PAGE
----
on 26 December 2013
This is a very fine, lively recording of one of Verdi's less well-known operas, which deserves a higher profile. Although it was Verdi's first opera, it has all the aspects which characterise so many of his succeeding, and better known, operas.
Samuel Ramey is, as expected,, in superb voice, as indeed are all the other principals, and Marriner's conducting is brisk and firmly controlled.
If you have not encountered this opera before, I strongly recommend this recording as an excellent introduction.
on 19 November 2014
Five stars here for the performance -- the opera was Verdi's first, and for a production of a 25 or 26-year-old, it works pretty darned well. There's no doubt in my mind that with a good quartet of singers, it could be very effectively staged. There are places where the vocal writing is reminiscent of Bellini and Donizetti, but in the ways that the ensembles are set up, and in some of the choruses, we hear something distinctive, even if not yet totally memorable. The plot is odd: Riccardo has seduced and abandoned Leonora, the daughter of Oberto, his family's enemy, and he's now seeking to marry Cuniza, who knows nothing about the earlier attachment and betrayal. Oberto and Leonora separately are heading to interrupt the wedding -- Leonora to try to win back Riccardo's love and Oberto to kill him in revenge for the stain on his family's honor. When they get to the court and apprize Cuniza of Riccardo's past, she is appalled and generously insists on renouncing Riccardo and insisting on his marrying Leonora. This isn't good enough for old Oberto, one of Verdi's old bass implacables, like Silva in "Ernani." He's happy to go along with Cuniza's plan because it will give him the opportunity to insult Riccardo and force him into a duel. Riccardo, on being confronted, shows remorse and is willing to accept Cuniza's terms. Oberto, however, provokes the duel, which takes place offstage. Oberto is killed, Riccardo exiles himself, leaving Leonora distraught and comforted by Cuniza. The overall effect is of remarkably generous and forgiving women, and men who seem destructively bound to a code of so-called honour.
Sir Neville Marinner conducts the Academy of St. Martin-in-the-Fields (who knew!!!), and does so with a nice feel for the melancholy atmosphere of the piece. The Philips engineers' sound, (1996 digital) does the orchestra justice. The singers are superb -- they seem fully committed to the drama and sing most expressively. The tenor Stuart Neill and the soprano Maria Guleghina can sound a little raw at times, but the voices are fairly closely recorded, so allowances can be made. They sing securely, phrase sensitively, and rise well to the climaxes. With Samuel Ramey as Oberto and Violeta Urmana as Cuniza we have two exceptional voices, and they sing wonderfully well -- but Guleghina and Neill aren't far behind. To sample, try Cuniza's opening scene in Act 2, including the lovely opening chorus, and for Riccardo's remorse, hear Neill in "Ciel, che feci . . . Dio pietoso, Dio clemente," his aria after he has killed Oberto -- it really could hardly be better sung.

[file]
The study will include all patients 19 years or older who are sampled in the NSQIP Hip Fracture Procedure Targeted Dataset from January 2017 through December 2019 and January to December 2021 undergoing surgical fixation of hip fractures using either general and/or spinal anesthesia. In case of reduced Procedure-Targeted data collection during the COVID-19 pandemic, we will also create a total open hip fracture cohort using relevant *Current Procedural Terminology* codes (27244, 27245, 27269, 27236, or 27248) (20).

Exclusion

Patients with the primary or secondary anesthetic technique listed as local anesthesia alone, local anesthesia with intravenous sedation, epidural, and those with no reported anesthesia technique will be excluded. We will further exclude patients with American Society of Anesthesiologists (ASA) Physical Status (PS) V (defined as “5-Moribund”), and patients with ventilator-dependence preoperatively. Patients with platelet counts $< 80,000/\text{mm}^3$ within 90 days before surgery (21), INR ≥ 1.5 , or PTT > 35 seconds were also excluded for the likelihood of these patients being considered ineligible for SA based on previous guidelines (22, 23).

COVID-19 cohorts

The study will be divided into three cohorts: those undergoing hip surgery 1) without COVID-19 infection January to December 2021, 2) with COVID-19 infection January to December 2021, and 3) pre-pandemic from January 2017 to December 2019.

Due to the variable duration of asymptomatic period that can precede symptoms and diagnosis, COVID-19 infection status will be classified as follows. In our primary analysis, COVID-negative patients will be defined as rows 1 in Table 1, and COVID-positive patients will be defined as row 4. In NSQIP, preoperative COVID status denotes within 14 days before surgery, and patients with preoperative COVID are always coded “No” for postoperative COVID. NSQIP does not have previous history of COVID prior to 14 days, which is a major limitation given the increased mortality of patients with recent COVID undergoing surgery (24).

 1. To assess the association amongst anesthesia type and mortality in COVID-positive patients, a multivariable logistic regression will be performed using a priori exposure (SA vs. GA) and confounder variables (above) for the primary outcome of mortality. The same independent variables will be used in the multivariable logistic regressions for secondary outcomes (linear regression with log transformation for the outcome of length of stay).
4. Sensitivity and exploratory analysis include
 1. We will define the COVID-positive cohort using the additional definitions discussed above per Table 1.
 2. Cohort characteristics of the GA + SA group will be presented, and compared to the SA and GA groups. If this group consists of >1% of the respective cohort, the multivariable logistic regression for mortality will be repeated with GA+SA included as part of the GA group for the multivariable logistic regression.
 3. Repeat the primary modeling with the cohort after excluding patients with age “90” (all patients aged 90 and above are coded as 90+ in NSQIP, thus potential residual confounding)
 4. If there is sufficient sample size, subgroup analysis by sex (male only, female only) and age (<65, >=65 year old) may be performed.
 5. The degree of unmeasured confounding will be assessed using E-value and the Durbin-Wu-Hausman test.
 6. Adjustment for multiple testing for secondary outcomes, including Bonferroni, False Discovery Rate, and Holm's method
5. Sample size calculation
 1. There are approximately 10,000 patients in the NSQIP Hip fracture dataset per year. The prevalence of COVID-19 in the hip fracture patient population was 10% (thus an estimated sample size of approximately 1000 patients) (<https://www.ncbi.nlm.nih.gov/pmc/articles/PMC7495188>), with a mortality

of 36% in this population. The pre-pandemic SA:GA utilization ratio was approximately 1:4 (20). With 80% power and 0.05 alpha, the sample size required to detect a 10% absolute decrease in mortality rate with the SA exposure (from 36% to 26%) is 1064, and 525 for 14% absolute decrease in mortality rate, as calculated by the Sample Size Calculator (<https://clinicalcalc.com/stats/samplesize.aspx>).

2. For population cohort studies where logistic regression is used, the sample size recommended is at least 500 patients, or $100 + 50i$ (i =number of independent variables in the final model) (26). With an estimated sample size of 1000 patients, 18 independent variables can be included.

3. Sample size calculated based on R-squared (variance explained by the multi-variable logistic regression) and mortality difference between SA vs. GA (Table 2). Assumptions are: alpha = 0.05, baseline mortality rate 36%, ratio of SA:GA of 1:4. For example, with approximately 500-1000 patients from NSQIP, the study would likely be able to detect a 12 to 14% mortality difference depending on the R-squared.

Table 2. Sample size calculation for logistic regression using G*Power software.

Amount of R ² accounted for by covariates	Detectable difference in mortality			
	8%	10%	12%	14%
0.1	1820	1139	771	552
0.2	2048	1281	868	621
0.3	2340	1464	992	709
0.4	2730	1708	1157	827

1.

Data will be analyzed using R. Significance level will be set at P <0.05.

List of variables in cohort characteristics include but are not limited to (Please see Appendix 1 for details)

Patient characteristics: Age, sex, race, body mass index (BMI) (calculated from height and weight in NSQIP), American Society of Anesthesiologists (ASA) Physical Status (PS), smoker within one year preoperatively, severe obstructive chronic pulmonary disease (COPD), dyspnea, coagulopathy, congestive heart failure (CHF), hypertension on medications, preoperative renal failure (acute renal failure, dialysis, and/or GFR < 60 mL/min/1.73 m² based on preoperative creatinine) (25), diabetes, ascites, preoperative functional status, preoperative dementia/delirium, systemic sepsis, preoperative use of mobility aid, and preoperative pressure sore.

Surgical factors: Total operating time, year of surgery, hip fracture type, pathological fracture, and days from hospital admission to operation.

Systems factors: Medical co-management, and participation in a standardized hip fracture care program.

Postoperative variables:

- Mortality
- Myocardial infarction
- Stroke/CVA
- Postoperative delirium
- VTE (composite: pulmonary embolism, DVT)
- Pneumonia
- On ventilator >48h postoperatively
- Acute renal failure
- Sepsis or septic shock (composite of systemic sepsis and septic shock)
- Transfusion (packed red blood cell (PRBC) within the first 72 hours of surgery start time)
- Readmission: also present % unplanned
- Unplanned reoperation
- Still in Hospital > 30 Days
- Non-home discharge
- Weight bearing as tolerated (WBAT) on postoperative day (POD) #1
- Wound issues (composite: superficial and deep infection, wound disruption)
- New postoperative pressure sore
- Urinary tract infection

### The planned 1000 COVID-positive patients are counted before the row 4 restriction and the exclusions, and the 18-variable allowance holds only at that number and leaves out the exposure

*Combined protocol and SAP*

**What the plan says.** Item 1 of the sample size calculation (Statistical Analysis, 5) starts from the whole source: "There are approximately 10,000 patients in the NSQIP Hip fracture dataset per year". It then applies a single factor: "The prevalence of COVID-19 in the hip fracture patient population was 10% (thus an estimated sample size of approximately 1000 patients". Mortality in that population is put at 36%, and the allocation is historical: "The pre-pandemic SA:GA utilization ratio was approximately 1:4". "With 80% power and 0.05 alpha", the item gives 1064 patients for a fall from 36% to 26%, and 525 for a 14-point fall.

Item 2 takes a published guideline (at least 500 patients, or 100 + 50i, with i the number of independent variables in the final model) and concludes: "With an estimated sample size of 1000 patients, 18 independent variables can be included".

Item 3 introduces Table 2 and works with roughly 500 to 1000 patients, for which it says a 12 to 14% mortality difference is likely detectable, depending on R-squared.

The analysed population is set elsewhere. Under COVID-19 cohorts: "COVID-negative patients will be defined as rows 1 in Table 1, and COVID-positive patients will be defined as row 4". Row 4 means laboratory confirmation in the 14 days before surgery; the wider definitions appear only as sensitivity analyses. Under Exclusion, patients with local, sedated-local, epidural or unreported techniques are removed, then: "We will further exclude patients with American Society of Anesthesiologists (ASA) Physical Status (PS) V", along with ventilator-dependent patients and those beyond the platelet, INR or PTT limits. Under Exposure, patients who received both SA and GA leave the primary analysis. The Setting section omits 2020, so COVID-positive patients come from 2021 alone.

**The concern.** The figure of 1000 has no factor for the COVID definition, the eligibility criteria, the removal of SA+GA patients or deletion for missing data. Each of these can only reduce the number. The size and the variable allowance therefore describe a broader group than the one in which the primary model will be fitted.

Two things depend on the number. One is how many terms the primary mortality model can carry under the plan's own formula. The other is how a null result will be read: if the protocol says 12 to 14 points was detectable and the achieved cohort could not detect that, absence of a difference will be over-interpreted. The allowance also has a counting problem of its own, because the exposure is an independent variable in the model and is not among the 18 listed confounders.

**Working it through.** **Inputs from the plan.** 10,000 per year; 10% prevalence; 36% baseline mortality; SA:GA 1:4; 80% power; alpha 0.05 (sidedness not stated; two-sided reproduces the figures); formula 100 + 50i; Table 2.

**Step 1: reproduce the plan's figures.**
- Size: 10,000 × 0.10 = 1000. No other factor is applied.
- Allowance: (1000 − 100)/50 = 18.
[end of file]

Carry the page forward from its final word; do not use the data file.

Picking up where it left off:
This recording is much better than the Bergonzi/Panerai version on Orfeo, recorded when both singers were well past their best, though it's worth hearing Riccardo's remorse scene sung by Bergonzi in his 1974 set of Verdi Tenor Arias -- there you have the extra degree of refinement and tonal allure that Neill doesn't quite match, but barring a direct comparison, you wouldn't know that. I don't know Neill's other work, but if there were nothing else, we should be grateful to him for this fine assumption. Oberto is an old man, and the other characters are the younger generation. On this recording, Ramey was 54, and the other singers in their mid-30's. Ramey sounds just fine -- the greatest American bass in another distinguished performance.
on 22 January 2015
It is an excellent recording of a rare and unknown opera. I will not linger in an analysis of the cast and how suitable they were for their roles. I would rather inform future customers that this Decca recording does not include the libretto booklet and needs to be downloaded by the Decca website. I am sure the choice of Decca, with all this variety of excellent recordings, not to include the libretto booklet is just disappointing.
I will not buy Decca again if the booklet is not in. If one asks opera lovers and collectors if they would prefer to pay a little more and have the booklet in rather than a cheaper version without any additional information, I am pretty sure what the answer would be.
And please Amazon clarify if the booklet is included!!!!!!